Place policy decision making in the direct hands of the people who will vote via unique electronic voting cards (similar to bank cards) once a week on matters of policy only. People may vote online, by phone or via email/ post. For better or worse the people will decide if they wish to allow, for example, abortion, property tax without regard to ability to pay, water taxes, stay in the EU, cancelling public service giant pensions etc.

Policy details are worked out by the Civil Servants who meet with interested parties to thrash the finer details.

The Government will be a suite of ministers appointed annually by the people to carry out the policies passed in the People Assembly. It is largely a position of honour and ministers will be modestly remunerated for that year and will return to being ordinary citizens at the end of their term of office. These minister’s employers will have undertaken to keep their jobs open for them to return to at the end of their year in office.
Your thoughts?”

As my ‘thoughts’ were somewhat lengthy, I decided to write a post instead by way of responding.

Hi Mark,

Sorry that I didn’t reply earlier to your request.  Your comment went to my spam folder, and it only by chance that I found it.  It is a detailed response and therefore, highly deserving of reply.

As you’ll see in the follow up post, I am a fan of participatory democracy and have begun the process of presenting a case.  I acknowledge the use of technology to facilitate the process of more direct democracy.  The success of the internet in engaging individuals in political issues is witnessed in the success of Avaaz campaigns and other NGO activity.

However, I do have some concerns about this as the only forum for a new system.  As Carne Ross proposed, signing a petition isn’t going to bring about real change.  Research into attitude and behaviour change has shown that just because you believe water to be a valuable resource, and you sign a petition for better water management, doesn’t mean that you’ll stop washing your car/windows/driveway with high pressure cleaners nor start using your grey water to sprinkle the lawn.  I would have a preference for face to face assemblies on a three tiered basis:

  1. Local Assemblies on local issues with local money.  Participatory budgeting initiatives have shown that engagement can be high, and that in seeing your neighbour is worse off than you, more equitable solutions are created.  The community benefits as a whole rather than the 1% served at the moment by the current system.  Also, face to face discussion becomes practical rather than a rhetorical game.  It is more efficient.  The Transition Town movement is also evidence of the success of local democracy.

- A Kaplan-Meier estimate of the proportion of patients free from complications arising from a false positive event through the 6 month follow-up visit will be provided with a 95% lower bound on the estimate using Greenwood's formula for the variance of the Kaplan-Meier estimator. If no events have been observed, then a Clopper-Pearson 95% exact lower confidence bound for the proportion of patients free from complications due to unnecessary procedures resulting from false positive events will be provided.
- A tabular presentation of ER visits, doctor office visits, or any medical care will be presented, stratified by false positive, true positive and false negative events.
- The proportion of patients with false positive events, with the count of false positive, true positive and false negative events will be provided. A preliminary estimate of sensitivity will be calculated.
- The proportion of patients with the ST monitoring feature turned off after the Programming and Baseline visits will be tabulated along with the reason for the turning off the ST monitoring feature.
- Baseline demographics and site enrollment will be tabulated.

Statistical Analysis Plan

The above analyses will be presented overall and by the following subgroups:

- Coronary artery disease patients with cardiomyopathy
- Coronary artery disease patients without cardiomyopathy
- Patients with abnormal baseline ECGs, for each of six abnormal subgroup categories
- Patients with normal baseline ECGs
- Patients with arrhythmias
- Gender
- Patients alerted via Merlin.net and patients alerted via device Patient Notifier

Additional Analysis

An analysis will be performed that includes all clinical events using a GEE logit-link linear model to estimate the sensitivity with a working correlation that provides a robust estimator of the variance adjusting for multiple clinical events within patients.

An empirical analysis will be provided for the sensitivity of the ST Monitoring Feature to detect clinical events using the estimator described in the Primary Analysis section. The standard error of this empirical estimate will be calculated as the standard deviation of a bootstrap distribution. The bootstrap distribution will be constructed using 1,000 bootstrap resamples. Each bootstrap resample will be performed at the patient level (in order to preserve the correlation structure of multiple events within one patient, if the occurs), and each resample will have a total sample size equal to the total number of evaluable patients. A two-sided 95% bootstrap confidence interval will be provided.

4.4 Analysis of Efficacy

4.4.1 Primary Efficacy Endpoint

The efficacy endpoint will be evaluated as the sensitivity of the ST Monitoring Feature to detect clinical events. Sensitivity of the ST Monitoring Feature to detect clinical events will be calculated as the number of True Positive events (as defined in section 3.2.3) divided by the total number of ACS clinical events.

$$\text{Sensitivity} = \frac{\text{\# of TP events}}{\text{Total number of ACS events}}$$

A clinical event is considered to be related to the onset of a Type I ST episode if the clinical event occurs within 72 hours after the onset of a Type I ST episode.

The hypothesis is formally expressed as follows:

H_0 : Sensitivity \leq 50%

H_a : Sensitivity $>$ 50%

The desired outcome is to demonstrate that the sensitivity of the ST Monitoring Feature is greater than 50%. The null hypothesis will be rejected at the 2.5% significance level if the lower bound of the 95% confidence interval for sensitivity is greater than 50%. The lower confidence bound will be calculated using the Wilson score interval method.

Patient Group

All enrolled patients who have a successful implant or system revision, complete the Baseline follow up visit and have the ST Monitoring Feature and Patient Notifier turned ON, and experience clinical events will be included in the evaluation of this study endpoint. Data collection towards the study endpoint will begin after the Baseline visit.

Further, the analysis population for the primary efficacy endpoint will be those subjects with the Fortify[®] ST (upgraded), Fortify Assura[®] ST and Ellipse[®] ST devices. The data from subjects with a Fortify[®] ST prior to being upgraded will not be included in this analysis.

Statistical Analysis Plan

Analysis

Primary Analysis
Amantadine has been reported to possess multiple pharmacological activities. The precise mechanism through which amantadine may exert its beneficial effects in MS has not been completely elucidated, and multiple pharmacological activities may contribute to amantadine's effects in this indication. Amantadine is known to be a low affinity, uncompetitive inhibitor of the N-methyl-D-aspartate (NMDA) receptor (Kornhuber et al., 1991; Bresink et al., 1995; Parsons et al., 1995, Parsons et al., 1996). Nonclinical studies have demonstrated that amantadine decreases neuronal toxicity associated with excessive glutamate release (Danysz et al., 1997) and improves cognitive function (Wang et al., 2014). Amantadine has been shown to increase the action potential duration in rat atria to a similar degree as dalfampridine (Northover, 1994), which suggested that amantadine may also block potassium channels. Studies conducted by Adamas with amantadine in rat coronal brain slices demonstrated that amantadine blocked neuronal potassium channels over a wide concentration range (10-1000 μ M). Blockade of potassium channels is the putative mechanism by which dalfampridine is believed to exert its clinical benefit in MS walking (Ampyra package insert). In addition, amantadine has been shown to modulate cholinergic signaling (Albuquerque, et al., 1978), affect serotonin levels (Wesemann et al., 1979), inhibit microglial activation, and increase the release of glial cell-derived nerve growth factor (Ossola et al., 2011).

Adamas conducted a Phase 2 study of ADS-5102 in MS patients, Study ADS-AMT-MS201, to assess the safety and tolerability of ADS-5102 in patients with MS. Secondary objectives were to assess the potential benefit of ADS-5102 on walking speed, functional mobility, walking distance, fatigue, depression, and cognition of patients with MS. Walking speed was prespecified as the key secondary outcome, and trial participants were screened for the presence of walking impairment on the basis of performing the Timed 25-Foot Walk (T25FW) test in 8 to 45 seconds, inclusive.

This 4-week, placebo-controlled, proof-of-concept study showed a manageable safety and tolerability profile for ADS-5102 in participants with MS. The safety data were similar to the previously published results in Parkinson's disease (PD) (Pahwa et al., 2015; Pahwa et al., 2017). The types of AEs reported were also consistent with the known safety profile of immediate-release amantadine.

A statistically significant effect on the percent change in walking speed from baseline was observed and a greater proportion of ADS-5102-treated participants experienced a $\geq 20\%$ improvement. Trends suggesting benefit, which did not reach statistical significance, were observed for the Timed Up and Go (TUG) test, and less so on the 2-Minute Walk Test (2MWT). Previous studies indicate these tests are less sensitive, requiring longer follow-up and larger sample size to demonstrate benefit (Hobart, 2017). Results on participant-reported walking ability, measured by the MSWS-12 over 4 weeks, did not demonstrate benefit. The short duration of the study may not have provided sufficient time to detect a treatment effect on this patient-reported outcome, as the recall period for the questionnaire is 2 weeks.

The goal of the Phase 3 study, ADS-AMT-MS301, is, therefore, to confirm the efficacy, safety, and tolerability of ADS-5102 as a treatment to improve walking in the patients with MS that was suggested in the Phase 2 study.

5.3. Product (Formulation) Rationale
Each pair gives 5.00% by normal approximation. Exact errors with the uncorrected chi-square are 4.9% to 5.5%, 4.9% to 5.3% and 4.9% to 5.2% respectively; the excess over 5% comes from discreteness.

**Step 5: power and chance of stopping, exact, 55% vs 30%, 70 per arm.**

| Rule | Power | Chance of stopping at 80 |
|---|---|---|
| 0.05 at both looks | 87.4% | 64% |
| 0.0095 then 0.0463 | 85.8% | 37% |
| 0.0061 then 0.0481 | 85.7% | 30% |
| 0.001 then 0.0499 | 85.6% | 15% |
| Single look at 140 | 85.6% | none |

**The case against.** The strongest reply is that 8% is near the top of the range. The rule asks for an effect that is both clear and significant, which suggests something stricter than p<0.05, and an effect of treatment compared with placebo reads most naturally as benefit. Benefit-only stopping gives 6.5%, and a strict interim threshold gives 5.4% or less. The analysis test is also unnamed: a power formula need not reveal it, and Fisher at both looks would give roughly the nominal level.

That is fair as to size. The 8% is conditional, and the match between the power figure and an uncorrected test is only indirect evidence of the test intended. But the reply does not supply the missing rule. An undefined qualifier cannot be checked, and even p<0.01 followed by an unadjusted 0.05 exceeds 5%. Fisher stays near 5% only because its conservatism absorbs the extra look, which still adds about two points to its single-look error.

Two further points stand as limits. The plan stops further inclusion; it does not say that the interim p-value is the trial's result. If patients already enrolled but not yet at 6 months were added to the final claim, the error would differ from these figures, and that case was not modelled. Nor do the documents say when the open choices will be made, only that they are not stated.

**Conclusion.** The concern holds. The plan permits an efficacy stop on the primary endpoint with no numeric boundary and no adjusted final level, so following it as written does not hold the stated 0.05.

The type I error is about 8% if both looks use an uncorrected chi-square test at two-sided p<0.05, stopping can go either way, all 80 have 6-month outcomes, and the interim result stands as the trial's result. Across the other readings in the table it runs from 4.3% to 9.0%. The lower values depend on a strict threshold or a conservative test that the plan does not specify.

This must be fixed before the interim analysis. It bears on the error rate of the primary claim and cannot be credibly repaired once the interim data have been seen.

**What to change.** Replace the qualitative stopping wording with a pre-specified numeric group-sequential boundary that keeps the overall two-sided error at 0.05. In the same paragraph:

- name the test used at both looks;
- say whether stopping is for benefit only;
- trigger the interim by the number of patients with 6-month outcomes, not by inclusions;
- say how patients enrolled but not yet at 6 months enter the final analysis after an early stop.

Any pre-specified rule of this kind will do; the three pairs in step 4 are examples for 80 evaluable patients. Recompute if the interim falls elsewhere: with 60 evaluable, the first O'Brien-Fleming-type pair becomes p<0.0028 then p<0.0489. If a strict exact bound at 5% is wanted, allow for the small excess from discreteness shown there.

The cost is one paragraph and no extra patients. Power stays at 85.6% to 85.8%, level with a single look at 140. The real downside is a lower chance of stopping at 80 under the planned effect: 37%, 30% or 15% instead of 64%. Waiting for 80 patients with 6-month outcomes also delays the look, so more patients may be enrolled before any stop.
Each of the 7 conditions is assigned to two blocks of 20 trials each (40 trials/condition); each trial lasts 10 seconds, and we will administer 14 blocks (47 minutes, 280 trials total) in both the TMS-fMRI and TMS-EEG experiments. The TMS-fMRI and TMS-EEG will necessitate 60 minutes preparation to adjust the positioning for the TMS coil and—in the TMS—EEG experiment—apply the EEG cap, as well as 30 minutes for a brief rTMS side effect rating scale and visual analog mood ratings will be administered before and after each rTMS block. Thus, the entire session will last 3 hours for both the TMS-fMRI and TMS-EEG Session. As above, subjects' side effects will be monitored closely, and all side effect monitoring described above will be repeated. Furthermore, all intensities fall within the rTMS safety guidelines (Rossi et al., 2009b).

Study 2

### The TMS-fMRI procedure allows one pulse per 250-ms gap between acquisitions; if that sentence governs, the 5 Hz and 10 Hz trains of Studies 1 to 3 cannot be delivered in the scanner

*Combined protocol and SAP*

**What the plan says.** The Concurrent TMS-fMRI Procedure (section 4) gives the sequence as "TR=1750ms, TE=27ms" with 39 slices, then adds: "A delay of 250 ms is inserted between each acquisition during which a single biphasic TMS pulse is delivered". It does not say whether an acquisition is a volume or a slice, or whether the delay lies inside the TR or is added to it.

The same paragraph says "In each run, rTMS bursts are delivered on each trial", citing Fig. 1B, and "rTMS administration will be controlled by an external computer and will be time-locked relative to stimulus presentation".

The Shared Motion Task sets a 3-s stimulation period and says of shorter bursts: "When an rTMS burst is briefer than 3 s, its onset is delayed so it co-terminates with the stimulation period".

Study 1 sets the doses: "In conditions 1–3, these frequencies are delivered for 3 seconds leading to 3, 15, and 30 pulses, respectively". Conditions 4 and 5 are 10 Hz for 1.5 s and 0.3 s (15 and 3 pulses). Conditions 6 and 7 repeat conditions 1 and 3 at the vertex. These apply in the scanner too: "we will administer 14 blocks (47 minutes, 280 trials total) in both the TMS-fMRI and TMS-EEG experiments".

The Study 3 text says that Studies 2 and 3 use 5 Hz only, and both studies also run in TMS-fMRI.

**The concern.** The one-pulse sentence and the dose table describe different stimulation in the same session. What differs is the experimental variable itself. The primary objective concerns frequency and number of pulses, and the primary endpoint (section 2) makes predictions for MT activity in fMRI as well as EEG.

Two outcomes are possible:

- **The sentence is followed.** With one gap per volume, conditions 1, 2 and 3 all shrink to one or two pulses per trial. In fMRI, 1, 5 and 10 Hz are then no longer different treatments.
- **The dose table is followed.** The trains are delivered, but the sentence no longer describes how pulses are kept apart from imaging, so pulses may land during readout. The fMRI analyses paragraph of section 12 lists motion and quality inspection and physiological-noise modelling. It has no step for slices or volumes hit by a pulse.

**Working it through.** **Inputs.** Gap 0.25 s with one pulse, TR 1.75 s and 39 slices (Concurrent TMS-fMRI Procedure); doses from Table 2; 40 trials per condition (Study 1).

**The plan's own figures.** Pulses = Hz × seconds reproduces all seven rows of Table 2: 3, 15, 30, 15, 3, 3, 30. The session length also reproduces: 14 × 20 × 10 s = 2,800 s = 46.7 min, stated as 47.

2. Regional assemblies with delegates from each local area.  Delegates, not representatives – there is a difference.  Priorities for the region can then be established.  Delegates report back at local assemblies.
  3. National assemblies with delegates from each region.  National priorities can then be established.

Each tier would have its own ‘Caretakers’, elected by the people – I liked the term you used here.  Those who are responsible for implementation.  You suggested annual elections, but I think this may be too often.  The implementation of priority projects would be subject to feasibility studies, tenders, contracts, and the actual building work.  This is likely to take longer than a year, and a caretaker might unfairly be unelected as the project was completed within the year the electorate have given.  A take over administration would also suffer through being unfamiliar with the demands of the projects that require completion.  I’d suggest a three year cycle.  However, I do agree there would be increased accountability.

Another reason why I have a preference for face to face meetings is that the issues are more pertinent and directly experienced by those who attend.  This could be termed as a form of NIMBYism (not in my backyard), but Nimby campaigners often turn from a local issue to having a lifelong commitment to the issue on a more global scale.  E.g. I’m not having a fracking station in my back yard – learn more about energy issues – and no – there are much better solutions than fracking for the entire world – not in anyone’s back yard.  Additionally, political scientists have commented on the phenomenon of ‘voter fatigue’.  There are so many issues and so many votes, that we either disengage, or vote without taking ownership of that vote.  Lack of ownership was evident in the Brexit saga, when those who voted to exit said they didn’t really mean it afterwards.  In local forums, the need to take ownership for decision-making would be more important as you can witness its effects directly. It’s hard to complain about parking outside your house when your neighbour has no sewage facilities.